Here's what everyone should know to make their New Year's resolutions something other than another set of wishes and dreams that go nowhere, and that might remove incentives to ever try again:

  1. Get a little bit happier first. It is now rock-solid science that being in your most positive frame of mind and functioning is the most powerful predictor of any type of success. A landmark 2005 study by Lyubomirsky, King and Diener showed that success across every single life domain was preceded by being in a flourishing emotional state where positive emotions outweighed negative emotions by three to one. We do not get happy because we are successful; we become successful because we are happy.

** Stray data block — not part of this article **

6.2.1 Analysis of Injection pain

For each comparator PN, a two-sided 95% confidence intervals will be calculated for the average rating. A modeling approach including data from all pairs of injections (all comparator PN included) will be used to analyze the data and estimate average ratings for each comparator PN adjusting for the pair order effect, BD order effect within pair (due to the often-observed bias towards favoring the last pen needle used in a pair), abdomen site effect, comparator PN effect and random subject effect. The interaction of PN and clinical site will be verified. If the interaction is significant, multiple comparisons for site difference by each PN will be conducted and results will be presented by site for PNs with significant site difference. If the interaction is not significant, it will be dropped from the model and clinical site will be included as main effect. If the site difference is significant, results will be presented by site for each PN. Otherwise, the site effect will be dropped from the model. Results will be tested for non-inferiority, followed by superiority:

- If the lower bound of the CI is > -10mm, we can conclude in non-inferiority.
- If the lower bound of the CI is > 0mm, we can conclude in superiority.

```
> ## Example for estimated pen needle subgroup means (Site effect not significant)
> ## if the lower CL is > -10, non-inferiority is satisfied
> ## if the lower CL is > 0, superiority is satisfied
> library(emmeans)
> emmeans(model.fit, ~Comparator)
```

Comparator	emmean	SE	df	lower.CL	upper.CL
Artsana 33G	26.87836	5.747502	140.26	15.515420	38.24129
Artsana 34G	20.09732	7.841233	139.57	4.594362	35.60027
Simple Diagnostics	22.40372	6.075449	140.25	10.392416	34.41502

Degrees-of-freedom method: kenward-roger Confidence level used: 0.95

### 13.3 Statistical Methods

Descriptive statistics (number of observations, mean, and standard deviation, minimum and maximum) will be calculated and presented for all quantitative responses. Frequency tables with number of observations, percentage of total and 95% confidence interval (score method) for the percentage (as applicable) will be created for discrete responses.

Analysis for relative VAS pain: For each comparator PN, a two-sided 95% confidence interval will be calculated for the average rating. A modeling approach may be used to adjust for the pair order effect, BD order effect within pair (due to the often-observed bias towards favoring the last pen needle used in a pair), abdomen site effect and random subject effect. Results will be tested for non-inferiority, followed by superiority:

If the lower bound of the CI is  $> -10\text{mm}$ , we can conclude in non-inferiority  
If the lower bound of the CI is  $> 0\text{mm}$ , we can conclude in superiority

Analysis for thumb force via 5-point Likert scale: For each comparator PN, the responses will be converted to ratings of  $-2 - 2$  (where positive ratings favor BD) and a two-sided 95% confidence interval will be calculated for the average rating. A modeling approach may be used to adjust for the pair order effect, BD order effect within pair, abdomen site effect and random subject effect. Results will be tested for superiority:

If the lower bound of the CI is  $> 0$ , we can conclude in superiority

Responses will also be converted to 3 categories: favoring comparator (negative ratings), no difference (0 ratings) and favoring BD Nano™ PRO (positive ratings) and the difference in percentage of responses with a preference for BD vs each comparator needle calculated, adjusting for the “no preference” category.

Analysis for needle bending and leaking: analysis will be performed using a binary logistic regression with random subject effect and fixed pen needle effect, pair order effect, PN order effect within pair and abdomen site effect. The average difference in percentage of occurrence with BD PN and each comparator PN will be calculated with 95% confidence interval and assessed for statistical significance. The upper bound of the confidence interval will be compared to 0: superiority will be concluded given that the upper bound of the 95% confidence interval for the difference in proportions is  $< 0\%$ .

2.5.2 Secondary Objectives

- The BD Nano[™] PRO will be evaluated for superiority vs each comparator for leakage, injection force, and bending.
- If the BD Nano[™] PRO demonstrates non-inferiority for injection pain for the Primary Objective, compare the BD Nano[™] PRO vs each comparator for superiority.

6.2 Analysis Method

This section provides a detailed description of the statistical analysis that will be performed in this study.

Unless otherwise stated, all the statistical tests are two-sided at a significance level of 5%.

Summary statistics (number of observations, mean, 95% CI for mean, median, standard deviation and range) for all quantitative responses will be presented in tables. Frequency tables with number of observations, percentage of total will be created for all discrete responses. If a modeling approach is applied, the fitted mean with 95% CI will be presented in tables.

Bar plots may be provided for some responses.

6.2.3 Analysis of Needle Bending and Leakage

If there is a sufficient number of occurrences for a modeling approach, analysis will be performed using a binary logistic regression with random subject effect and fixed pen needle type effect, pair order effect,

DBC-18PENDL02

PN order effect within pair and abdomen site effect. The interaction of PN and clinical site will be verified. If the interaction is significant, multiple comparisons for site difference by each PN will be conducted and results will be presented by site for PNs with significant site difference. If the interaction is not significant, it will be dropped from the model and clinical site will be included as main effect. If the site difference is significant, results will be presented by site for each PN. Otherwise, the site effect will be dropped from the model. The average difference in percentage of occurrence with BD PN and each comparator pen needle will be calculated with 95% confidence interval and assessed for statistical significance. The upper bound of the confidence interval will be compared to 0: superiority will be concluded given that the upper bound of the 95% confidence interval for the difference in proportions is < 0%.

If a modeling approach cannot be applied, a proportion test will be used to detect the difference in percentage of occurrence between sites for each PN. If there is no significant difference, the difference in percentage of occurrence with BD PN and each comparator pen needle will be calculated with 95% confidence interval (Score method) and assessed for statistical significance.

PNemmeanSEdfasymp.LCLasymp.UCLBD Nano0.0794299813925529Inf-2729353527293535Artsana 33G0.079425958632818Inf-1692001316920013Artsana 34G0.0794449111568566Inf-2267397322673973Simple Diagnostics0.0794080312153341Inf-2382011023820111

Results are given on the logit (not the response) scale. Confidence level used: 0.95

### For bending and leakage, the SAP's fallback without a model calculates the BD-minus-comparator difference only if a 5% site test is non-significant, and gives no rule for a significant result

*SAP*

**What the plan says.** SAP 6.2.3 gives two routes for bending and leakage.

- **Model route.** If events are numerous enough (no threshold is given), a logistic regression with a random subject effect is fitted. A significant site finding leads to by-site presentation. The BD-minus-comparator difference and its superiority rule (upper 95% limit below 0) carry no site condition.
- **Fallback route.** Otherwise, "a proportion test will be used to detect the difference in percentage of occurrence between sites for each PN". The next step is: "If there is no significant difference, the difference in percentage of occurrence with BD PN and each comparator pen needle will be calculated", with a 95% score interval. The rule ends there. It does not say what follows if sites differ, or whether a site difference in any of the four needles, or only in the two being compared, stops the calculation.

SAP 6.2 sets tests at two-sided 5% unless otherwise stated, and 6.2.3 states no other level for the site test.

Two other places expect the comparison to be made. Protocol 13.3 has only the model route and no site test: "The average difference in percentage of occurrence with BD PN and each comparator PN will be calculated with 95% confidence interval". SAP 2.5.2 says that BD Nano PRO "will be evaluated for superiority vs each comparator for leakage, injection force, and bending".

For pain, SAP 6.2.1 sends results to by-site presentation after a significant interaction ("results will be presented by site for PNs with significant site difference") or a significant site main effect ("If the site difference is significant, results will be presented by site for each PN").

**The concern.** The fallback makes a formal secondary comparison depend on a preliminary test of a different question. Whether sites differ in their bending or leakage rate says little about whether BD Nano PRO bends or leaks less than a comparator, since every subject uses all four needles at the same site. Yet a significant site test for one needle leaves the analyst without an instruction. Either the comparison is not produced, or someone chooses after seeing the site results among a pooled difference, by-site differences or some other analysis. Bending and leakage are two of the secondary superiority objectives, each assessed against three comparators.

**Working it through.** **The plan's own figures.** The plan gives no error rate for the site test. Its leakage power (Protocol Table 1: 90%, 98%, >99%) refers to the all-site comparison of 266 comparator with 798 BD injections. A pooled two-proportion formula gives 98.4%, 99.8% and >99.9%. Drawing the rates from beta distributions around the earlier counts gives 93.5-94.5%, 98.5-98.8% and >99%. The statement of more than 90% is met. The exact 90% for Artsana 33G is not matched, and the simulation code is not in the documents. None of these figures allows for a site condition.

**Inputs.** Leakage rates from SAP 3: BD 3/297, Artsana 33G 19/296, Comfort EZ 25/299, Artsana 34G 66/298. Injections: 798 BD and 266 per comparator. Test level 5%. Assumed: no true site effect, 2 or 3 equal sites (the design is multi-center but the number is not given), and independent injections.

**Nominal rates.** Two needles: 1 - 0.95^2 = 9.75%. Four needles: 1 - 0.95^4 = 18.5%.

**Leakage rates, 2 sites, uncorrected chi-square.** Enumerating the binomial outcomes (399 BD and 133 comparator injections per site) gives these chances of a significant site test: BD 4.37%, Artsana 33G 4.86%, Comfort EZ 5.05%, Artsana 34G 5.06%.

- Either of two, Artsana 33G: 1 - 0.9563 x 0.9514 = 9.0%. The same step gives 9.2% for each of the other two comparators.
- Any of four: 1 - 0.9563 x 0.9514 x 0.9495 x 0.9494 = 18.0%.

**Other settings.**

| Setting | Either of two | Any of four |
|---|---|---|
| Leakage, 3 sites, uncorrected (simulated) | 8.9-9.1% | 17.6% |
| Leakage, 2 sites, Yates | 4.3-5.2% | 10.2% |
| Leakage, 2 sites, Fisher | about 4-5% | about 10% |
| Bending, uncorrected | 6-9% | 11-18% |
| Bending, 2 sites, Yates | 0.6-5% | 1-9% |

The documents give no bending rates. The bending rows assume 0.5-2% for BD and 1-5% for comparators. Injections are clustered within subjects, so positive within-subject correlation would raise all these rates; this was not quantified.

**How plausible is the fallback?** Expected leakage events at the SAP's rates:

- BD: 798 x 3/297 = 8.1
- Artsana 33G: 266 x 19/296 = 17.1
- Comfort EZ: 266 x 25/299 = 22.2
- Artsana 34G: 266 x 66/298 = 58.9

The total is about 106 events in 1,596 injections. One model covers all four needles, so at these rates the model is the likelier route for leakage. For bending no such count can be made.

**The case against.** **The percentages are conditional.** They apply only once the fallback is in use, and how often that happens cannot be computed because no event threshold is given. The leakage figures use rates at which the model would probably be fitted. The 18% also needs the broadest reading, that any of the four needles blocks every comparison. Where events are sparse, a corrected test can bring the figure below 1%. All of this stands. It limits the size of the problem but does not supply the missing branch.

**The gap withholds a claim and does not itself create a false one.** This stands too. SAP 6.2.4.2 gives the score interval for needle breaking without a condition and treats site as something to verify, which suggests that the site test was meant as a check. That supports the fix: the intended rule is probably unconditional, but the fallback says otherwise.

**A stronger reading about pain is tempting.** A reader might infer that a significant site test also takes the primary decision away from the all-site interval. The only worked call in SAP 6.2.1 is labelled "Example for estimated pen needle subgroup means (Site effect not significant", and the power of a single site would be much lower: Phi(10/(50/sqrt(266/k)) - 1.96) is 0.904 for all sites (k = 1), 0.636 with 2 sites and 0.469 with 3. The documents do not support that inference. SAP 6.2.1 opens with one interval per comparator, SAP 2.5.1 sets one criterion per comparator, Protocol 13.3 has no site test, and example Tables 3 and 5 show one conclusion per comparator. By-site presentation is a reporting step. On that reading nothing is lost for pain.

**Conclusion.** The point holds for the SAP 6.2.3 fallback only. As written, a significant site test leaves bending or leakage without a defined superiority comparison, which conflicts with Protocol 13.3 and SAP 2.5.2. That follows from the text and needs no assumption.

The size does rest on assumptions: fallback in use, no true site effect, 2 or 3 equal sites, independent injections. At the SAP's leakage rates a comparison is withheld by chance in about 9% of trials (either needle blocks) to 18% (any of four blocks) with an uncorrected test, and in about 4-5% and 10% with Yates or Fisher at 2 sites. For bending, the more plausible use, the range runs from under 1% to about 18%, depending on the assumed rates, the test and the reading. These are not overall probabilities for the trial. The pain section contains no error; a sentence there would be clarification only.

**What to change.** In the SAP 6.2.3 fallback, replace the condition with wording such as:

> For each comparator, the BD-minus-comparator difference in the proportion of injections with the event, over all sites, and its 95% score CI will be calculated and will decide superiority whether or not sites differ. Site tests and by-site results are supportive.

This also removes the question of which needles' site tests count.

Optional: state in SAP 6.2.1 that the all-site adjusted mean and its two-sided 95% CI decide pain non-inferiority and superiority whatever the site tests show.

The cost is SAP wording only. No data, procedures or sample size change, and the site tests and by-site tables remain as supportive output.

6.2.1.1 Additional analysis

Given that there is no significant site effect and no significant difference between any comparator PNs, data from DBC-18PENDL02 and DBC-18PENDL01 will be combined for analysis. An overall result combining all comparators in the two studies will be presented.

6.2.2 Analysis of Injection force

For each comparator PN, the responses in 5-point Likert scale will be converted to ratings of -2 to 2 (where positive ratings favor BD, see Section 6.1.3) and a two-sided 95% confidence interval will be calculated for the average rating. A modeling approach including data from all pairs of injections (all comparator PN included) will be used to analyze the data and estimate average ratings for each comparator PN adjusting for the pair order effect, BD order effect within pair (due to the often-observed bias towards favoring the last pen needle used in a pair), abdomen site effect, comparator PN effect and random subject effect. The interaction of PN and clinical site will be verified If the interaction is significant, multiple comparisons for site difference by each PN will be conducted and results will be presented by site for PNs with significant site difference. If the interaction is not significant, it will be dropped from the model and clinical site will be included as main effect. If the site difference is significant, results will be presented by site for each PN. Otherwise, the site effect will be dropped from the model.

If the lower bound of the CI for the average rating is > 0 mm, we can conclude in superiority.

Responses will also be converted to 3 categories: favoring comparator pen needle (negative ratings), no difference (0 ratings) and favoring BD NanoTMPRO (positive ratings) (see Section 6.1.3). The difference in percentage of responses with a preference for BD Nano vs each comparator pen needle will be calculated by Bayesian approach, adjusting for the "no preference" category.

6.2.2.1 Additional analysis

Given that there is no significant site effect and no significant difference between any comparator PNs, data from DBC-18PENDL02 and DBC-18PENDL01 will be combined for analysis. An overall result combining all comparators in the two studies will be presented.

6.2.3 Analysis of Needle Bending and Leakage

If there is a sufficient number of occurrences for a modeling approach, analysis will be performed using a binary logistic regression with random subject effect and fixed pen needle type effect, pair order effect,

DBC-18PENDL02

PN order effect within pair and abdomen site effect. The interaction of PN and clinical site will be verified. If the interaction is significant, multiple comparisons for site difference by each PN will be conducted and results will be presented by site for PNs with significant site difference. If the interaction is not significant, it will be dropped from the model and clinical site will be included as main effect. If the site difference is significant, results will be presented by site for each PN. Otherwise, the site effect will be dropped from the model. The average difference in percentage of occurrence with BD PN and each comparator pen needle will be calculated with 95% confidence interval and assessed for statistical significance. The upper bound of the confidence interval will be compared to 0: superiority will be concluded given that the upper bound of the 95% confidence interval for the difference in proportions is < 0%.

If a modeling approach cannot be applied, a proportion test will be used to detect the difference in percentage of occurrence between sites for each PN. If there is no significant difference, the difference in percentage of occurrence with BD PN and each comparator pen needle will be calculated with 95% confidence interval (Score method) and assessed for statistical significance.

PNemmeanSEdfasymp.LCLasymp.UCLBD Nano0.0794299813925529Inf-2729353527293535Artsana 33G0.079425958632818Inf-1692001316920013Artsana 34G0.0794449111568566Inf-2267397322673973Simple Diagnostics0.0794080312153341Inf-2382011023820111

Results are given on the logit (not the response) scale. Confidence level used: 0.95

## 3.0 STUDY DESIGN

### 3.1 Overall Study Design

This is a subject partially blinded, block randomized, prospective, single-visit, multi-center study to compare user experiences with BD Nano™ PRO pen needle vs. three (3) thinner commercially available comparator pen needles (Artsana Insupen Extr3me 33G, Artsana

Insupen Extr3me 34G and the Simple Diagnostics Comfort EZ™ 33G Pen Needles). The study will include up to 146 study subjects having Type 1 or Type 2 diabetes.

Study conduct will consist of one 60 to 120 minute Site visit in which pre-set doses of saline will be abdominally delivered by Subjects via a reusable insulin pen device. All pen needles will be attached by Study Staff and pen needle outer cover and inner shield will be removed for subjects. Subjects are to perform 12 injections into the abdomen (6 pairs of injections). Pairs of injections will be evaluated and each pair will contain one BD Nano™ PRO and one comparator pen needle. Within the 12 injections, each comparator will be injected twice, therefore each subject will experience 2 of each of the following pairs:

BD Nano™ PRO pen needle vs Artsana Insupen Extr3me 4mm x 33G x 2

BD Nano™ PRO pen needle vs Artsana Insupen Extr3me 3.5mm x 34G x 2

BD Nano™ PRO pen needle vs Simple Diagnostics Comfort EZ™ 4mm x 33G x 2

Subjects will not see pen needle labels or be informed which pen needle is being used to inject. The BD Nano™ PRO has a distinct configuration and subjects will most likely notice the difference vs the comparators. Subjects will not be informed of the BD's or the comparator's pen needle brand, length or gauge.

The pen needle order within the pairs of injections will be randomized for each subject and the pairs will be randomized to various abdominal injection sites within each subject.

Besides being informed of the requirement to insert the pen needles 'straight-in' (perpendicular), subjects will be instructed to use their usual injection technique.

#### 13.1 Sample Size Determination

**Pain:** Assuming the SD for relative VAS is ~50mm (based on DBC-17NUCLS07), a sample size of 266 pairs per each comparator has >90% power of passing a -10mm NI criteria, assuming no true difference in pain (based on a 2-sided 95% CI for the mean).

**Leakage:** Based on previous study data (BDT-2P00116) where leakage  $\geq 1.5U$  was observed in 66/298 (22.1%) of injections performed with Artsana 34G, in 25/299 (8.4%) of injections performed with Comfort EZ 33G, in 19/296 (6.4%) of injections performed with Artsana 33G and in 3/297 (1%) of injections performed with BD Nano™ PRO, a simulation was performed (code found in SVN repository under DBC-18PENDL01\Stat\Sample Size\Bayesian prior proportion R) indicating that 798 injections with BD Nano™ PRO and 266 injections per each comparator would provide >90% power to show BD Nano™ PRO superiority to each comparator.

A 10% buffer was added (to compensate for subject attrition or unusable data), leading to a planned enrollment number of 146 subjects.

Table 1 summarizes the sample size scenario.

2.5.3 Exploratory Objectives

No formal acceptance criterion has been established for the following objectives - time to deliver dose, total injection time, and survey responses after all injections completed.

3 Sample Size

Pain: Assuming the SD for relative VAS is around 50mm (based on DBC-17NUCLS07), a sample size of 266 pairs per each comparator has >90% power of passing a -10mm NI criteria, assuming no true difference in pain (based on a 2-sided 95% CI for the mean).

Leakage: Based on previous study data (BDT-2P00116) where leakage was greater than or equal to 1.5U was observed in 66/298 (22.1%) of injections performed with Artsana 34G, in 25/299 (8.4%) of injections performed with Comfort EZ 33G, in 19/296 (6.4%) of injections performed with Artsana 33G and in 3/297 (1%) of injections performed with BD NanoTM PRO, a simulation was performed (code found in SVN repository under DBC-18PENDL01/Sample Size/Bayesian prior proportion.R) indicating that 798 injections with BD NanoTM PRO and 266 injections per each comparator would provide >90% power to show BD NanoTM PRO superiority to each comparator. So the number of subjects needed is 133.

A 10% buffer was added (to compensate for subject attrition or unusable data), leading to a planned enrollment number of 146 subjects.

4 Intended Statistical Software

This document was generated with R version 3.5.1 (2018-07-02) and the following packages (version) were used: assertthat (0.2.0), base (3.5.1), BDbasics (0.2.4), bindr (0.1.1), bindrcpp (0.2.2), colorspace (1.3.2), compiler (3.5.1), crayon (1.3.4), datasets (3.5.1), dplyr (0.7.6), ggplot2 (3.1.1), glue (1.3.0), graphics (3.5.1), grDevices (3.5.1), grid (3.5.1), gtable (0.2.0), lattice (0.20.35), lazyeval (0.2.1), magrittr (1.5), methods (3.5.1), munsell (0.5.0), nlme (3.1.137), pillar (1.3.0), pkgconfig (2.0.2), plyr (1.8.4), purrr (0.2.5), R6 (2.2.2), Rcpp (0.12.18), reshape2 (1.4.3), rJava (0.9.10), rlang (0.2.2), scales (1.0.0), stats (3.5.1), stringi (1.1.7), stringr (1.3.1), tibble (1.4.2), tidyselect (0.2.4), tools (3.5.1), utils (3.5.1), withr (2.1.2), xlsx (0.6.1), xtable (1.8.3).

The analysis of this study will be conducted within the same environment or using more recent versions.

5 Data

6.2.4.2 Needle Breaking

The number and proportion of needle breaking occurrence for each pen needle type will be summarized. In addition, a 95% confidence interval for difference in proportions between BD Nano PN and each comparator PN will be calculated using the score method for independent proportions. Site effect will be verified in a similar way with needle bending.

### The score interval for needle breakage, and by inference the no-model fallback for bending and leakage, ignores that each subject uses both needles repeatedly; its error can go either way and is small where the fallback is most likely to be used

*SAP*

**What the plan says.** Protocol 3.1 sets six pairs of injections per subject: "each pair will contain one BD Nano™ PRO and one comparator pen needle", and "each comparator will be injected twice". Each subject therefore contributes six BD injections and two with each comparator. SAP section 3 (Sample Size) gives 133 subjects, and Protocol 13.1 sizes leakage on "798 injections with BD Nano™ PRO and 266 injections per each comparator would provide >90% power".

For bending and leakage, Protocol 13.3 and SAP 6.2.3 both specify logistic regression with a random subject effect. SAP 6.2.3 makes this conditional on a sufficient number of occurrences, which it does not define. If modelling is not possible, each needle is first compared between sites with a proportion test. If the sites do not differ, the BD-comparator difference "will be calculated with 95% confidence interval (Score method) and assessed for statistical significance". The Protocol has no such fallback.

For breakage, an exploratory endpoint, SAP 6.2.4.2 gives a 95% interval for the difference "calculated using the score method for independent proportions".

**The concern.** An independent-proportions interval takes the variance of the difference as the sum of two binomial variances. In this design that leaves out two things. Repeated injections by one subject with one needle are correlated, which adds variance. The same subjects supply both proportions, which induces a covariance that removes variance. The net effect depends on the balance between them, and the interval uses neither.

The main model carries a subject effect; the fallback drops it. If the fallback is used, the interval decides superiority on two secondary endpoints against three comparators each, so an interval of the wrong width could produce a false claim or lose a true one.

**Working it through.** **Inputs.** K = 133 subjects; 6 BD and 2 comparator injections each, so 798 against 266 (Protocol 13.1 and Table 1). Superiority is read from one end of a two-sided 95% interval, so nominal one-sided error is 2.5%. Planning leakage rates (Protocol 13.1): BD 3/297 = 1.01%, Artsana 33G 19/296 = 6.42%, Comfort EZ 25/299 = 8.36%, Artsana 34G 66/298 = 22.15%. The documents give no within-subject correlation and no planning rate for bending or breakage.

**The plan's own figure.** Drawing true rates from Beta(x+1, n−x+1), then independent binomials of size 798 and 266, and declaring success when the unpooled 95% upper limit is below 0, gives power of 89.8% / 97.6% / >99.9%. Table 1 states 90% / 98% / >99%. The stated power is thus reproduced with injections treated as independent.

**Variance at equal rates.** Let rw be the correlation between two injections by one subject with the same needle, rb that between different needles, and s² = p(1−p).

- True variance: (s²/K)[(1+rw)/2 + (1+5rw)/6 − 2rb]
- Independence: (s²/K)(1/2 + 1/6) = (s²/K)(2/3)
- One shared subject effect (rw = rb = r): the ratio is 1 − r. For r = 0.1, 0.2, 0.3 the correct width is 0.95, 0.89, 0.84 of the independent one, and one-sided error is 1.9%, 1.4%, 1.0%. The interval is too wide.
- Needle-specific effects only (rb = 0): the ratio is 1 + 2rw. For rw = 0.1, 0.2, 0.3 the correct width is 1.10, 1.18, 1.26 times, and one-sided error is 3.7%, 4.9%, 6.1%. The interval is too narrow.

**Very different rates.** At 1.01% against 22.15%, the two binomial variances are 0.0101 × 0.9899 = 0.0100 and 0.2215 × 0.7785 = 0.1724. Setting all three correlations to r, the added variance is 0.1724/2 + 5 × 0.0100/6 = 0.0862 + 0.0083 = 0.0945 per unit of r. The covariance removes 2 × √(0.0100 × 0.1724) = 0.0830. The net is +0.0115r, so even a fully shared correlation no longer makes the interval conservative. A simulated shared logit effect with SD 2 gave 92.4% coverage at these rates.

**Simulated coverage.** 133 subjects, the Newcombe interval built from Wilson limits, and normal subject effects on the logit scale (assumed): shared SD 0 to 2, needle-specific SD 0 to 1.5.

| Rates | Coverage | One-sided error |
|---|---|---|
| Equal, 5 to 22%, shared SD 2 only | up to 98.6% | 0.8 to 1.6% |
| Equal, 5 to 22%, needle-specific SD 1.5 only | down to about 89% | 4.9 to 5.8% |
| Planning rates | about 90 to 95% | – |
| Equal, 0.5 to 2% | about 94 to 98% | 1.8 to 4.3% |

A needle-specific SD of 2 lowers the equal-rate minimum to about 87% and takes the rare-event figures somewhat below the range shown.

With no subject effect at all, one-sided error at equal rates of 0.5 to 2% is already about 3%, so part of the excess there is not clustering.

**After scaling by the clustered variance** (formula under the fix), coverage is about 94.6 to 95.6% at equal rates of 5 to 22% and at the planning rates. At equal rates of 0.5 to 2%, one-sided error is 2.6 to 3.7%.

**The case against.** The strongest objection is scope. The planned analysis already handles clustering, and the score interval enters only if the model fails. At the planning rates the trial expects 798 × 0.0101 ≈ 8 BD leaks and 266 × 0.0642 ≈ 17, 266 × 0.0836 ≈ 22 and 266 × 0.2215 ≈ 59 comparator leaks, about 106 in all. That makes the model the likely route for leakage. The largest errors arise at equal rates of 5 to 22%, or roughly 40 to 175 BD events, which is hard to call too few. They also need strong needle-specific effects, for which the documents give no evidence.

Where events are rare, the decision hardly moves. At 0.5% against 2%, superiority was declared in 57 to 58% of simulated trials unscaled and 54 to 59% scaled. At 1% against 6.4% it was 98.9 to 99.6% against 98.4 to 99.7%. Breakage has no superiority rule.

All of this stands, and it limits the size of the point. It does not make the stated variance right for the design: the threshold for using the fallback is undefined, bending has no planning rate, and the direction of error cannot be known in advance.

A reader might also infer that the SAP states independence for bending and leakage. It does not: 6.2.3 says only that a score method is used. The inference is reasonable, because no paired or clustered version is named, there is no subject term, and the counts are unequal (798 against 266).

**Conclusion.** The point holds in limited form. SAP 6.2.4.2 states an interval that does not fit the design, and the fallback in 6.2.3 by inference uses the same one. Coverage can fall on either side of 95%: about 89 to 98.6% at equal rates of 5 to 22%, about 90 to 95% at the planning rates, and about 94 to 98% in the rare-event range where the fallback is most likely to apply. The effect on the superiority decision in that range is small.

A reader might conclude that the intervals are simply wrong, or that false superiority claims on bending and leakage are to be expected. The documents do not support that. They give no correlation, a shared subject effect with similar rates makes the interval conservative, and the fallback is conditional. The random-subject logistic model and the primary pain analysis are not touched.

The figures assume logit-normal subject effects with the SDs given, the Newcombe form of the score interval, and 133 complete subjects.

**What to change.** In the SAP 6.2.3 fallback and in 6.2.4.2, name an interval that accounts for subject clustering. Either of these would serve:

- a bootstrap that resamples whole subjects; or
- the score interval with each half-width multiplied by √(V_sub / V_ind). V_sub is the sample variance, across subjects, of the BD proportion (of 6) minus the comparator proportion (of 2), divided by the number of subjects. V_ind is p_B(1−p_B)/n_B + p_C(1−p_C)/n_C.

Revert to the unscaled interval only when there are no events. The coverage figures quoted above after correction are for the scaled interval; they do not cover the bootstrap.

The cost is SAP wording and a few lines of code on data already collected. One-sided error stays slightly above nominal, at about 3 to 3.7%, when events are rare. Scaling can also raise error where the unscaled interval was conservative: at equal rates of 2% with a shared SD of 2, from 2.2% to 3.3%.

2. Learn how to put yourself in the most positive frame of mind at all times. Flowing directly from point #1, Positive Psychology researchers have shown that half of our daily happiness flows from what we think about and what we do. The voluntary behaviors that work for almost everyone include exercise, meditation, journaling, using one's signature strengths, practicing forgiveness and expressing gratitude. If you are one of the people who is considered to be languishing - approximately 80% of us, according to esteemed researcher, Barbara Fredrickson - as opposed to flourishing, either incorporate more of what has been shown to be effective, or come up with your own plan of known self-starters.